Here’s a dilemma that came up with my eleven year old daughter. She came home from school yesterday ten dollars richer, thanks to another classmate who insisted she take this money for no apparent reason. Naturally, I told her she had to give it back and naturally, she did not want to. “That money comes with a huge danger sign attached to it,” I told her. She disagreed and insisted she couldn’t give it back, and that it would be rude to do so. She said she had told the girl at the time the money was offered, that it was too much, but the girl wanted her to have it. “She’s trying to buy your friendship and it’s not okay,” I said. Round and round we went.
This is no doubt a particularly frustrating (and tempting) situation for my daughter because she is not a child who ever receives money from outside sources. She has no grandparents, and her aunts and uncles are in no better financial shape than we are. While all of her friends get money as well as gifts on both birthdays and special occasions, she does not. Whenever she wants to buy anything, she has to ask me and pray that I say yes. I’m sure that money looked real good to her. It looked pretty good to me, too. However, it just wasn’t right.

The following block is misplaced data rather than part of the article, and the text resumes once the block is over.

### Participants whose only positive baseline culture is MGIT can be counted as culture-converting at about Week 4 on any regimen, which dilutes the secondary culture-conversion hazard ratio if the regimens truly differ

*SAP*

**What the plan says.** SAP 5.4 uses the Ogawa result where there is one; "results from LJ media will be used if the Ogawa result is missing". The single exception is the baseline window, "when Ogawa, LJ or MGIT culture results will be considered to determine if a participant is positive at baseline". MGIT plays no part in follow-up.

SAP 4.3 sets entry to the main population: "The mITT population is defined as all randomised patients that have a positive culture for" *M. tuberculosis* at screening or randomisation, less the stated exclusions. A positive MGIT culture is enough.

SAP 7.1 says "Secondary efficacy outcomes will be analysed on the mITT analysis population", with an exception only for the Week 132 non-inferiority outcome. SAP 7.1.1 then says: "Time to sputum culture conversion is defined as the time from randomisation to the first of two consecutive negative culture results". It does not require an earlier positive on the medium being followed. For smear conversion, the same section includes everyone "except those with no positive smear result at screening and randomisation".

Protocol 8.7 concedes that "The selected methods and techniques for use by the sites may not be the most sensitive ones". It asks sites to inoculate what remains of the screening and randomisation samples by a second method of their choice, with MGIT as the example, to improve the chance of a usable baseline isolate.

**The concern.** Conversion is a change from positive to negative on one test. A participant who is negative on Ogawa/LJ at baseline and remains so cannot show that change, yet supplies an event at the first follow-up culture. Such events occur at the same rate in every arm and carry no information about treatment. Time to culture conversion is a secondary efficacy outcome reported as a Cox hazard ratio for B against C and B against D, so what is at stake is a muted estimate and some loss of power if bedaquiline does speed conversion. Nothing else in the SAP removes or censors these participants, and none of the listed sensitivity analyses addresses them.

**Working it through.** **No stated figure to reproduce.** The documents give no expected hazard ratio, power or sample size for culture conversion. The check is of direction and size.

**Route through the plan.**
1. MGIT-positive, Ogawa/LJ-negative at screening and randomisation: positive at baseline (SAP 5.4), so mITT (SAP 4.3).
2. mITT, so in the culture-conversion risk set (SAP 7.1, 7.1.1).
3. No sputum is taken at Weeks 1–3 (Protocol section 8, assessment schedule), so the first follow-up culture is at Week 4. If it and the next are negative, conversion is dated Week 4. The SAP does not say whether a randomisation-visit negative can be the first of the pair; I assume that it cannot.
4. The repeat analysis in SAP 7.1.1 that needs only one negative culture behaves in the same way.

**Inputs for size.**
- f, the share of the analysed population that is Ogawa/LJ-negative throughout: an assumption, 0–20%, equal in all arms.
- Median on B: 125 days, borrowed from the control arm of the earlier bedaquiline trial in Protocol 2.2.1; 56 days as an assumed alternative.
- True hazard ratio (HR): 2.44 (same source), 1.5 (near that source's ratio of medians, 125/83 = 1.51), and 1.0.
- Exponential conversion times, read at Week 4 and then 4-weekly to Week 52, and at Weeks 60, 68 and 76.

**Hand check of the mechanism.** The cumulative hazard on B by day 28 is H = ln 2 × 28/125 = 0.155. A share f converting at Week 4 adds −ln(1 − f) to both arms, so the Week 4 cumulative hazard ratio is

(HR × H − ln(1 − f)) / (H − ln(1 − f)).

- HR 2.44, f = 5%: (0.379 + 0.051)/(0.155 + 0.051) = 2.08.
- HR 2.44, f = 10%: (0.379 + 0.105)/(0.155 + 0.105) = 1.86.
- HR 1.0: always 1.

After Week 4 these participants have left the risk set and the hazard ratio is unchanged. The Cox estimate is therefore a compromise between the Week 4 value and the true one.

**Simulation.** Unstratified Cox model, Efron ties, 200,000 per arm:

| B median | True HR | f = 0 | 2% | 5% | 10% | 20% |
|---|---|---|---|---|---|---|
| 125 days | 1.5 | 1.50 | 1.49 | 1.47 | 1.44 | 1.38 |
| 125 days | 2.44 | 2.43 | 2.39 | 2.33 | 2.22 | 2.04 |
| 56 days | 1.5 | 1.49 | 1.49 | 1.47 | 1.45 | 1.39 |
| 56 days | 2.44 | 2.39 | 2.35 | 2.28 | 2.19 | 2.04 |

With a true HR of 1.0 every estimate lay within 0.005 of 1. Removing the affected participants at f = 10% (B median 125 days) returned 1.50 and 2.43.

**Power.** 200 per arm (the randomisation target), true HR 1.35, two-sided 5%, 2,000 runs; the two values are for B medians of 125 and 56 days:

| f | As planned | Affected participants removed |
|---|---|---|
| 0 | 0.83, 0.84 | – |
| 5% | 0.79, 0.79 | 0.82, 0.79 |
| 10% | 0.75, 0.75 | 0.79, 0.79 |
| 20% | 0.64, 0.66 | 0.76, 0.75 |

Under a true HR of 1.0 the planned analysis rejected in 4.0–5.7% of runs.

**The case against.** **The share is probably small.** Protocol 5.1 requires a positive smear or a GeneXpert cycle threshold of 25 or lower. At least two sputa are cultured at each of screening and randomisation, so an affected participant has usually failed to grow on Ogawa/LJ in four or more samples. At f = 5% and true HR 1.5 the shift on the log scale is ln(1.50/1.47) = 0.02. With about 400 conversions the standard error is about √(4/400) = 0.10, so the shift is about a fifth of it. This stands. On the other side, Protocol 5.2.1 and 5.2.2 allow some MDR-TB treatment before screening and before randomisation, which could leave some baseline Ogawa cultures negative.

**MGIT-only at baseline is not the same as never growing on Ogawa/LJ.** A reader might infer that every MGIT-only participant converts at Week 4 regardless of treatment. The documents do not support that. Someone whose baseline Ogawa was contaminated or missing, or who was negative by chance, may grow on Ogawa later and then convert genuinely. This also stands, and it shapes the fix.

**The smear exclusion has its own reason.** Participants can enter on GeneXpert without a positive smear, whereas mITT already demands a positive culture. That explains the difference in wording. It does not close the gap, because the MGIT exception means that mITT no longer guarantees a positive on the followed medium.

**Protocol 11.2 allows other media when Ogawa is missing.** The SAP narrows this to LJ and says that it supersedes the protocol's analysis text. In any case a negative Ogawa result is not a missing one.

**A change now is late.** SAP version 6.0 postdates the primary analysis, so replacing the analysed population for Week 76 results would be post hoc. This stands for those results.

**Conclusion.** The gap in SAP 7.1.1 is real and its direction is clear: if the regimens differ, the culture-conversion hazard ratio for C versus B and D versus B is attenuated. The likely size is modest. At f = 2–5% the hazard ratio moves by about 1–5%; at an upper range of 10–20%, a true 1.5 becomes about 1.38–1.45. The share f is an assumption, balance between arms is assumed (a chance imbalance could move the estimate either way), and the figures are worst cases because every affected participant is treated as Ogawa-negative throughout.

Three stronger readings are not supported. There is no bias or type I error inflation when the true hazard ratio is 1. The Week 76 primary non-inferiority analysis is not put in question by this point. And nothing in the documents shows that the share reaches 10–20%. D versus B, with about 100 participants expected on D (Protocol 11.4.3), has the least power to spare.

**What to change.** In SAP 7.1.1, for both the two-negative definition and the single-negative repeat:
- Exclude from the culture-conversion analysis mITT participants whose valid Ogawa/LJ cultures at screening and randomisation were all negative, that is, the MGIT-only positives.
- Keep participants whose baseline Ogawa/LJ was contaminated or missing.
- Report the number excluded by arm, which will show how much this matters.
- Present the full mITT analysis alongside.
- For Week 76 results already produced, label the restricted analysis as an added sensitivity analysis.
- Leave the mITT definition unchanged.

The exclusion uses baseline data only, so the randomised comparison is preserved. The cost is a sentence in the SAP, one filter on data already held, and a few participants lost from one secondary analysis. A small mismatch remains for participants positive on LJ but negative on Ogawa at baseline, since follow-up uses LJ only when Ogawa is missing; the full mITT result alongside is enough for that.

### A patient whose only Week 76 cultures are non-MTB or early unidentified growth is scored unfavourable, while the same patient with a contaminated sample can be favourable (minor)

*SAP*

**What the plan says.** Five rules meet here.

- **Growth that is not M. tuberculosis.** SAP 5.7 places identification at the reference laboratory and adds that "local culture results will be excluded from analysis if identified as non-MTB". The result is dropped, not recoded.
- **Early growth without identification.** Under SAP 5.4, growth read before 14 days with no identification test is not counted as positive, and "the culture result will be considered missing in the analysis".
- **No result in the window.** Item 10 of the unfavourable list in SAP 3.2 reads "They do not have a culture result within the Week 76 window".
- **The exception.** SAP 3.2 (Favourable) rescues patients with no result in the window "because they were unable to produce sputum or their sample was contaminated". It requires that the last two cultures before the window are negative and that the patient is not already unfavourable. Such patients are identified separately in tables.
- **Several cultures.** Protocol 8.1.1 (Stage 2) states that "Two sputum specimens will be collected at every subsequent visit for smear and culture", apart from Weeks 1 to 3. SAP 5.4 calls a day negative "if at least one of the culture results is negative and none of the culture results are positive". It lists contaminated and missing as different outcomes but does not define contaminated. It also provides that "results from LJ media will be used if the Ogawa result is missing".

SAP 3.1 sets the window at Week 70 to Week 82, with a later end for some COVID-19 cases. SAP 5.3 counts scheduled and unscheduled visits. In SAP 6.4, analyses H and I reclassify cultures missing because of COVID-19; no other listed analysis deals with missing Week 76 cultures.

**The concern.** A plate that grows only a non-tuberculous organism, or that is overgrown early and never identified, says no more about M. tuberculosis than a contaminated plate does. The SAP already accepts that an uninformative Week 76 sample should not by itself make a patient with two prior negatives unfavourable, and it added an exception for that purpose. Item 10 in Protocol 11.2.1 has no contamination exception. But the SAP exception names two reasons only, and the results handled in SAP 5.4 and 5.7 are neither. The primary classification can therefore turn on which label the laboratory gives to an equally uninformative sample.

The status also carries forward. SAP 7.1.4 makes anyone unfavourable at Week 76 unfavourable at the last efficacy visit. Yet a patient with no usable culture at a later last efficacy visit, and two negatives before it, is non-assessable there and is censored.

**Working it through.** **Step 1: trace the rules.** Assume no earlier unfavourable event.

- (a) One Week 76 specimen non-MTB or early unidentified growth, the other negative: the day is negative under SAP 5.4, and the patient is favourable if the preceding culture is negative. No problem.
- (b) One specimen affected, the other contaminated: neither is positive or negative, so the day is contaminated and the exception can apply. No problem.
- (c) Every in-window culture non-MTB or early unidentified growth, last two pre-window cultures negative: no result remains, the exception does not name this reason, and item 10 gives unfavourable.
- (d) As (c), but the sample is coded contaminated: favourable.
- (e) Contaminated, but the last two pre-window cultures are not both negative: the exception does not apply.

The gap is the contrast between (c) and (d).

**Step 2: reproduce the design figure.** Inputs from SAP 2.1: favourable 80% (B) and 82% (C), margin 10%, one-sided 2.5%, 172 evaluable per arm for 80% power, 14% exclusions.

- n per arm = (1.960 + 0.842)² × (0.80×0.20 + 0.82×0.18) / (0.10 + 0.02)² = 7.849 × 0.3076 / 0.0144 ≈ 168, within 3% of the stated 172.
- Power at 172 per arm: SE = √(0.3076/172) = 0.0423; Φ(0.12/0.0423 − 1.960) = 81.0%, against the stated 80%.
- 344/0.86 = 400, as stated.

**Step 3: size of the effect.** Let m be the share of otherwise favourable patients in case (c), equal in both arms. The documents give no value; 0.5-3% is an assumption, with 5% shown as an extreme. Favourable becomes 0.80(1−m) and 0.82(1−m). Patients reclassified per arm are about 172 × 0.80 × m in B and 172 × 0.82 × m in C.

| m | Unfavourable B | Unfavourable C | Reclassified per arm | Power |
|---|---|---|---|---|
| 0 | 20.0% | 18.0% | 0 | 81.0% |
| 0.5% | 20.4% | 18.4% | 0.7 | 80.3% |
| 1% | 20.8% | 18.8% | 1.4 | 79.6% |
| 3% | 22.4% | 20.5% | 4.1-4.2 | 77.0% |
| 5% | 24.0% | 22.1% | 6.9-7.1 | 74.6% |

I finally told my daughter that if she did not return the money, not only would she be grounded, but I would be forced to call the child’s mother. I was fairly certain she’d rather I not do that, and sure enough, this morning she reluctantly agreed to tell the girl that I wouldn’t allow her to keep the money. I suggested she make me the villain, but told her to make no mistake about it, this had been a gift with strings attached, regardless of whether or not those strings had been immediately visible.
It’s sad that kids sometimes feel the need to buy friends. I’m still not sure that I shouldn’t be calling this child’s parents, and yet from the stories I’ve heard, I suspect this apple has not fallen far from the tree and that it would be a waste of time. What do you think? Am I wrong to simply use this as the opportunity to teach my own child about another of life’s lessons? Namely that nothing in life is free. Every action has a consequence, and she needs to be aware of that.
Bridget Straub is a writer, mom and eternal optimist. She has three children she loves dearly, as well as four novels in need of a publisher and one musical on its way to production. You can follow her at bridgetstraub.com.